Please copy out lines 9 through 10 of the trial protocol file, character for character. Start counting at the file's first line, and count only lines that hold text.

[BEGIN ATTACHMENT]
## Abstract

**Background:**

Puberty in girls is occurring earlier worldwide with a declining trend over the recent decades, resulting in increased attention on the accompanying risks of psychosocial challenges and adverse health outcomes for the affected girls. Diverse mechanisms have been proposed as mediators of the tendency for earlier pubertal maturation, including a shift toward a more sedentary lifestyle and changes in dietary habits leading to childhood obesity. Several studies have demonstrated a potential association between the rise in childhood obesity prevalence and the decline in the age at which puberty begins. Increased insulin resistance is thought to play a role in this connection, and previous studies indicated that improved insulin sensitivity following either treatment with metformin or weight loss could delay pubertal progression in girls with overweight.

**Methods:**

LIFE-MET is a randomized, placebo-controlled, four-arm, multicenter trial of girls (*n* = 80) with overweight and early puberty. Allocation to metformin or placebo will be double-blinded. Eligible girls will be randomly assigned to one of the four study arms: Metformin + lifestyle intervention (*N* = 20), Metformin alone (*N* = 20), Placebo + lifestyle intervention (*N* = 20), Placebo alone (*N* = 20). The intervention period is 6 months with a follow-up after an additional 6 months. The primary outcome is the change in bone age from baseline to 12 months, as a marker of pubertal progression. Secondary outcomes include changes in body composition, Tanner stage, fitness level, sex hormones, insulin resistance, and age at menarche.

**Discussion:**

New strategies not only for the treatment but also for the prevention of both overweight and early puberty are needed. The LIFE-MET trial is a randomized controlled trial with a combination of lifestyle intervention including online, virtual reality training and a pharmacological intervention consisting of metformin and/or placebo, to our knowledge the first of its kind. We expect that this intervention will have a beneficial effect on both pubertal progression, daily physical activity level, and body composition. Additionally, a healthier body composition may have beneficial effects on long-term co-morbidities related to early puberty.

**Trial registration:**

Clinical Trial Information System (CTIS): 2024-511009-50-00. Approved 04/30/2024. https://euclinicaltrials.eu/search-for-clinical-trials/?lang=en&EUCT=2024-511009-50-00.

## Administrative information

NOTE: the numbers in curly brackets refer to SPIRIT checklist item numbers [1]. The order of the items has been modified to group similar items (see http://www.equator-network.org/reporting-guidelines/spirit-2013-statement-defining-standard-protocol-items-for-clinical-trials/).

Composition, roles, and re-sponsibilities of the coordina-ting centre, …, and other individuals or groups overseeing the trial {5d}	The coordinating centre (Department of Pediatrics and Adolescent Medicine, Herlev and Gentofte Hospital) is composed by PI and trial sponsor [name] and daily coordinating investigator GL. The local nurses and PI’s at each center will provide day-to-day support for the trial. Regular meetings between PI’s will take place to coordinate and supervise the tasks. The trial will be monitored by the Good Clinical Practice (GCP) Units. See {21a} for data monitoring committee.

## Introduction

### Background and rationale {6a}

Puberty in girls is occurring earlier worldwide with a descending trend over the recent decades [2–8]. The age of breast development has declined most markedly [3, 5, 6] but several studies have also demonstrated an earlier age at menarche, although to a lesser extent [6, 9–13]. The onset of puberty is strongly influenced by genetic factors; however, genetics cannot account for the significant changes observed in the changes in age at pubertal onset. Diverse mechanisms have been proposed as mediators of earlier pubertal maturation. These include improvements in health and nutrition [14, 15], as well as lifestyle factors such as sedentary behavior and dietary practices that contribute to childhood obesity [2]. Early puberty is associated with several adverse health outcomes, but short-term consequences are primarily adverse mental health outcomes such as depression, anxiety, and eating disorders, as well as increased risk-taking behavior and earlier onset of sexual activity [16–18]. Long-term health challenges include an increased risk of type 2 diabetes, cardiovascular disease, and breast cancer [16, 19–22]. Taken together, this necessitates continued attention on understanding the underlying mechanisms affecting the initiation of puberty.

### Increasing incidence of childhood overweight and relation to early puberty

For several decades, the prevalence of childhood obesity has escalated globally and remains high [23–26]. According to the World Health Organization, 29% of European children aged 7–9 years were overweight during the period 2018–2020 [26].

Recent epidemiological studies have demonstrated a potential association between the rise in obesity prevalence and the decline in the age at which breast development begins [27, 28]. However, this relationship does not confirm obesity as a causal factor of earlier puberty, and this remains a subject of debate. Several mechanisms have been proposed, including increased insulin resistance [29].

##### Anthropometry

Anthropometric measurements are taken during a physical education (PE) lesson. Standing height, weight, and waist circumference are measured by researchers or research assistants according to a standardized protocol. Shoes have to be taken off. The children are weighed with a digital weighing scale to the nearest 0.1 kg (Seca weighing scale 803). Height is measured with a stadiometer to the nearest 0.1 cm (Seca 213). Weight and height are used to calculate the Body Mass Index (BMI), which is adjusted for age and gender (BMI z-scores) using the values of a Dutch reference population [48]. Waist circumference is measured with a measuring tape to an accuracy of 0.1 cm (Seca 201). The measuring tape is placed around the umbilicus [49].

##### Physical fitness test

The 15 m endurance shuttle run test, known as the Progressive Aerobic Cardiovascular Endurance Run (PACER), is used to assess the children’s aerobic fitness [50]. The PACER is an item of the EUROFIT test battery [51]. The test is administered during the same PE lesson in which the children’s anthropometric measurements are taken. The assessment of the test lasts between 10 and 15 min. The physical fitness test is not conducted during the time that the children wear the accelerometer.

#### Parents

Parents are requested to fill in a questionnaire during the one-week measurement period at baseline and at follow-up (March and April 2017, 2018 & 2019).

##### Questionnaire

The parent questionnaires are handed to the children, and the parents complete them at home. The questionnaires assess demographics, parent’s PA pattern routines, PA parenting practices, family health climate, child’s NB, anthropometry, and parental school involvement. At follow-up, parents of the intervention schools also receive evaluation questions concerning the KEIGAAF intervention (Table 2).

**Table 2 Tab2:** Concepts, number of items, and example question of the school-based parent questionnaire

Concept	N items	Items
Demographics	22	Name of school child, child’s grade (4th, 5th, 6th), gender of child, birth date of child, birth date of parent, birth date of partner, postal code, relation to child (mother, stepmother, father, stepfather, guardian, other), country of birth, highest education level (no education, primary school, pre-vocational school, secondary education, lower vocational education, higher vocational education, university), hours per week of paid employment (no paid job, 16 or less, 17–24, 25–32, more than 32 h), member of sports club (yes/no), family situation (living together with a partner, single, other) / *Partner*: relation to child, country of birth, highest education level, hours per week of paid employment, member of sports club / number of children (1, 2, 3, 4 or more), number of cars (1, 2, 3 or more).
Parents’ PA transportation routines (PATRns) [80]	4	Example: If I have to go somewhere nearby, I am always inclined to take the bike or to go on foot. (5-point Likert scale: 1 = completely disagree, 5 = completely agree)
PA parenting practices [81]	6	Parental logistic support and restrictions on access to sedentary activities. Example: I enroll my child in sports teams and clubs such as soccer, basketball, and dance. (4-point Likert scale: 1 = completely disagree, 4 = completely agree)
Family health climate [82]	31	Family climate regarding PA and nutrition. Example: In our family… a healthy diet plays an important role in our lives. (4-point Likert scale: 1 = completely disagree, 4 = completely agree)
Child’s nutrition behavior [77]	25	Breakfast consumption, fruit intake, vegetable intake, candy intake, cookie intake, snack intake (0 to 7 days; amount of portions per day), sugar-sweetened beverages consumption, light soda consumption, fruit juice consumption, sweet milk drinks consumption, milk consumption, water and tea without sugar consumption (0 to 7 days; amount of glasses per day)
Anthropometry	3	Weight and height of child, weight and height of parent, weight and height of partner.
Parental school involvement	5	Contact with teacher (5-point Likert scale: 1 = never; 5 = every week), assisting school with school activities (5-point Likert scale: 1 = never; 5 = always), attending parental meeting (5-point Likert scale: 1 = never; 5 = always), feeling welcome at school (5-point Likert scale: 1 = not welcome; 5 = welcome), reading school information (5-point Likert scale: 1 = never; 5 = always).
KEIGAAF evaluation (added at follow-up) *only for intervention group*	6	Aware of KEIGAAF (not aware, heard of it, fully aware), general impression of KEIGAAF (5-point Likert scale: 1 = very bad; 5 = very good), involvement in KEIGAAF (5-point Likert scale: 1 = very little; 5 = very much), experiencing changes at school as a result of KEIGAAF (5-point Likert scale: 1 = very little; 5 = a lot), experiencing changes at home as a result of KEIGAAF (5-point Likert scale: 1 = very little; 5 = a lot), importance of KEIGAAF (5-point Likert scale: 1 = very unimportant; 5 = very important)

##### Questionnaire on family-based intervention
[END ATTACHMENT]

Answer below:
Clinical Trial Information System (CTIS): 2024-511009-50-00. Approved 04/30/2024. https://euclinicaltrials.eu/search-for-clinical-trials/?lang=en&EUCT=2024-511009-50-00.

## Administrative information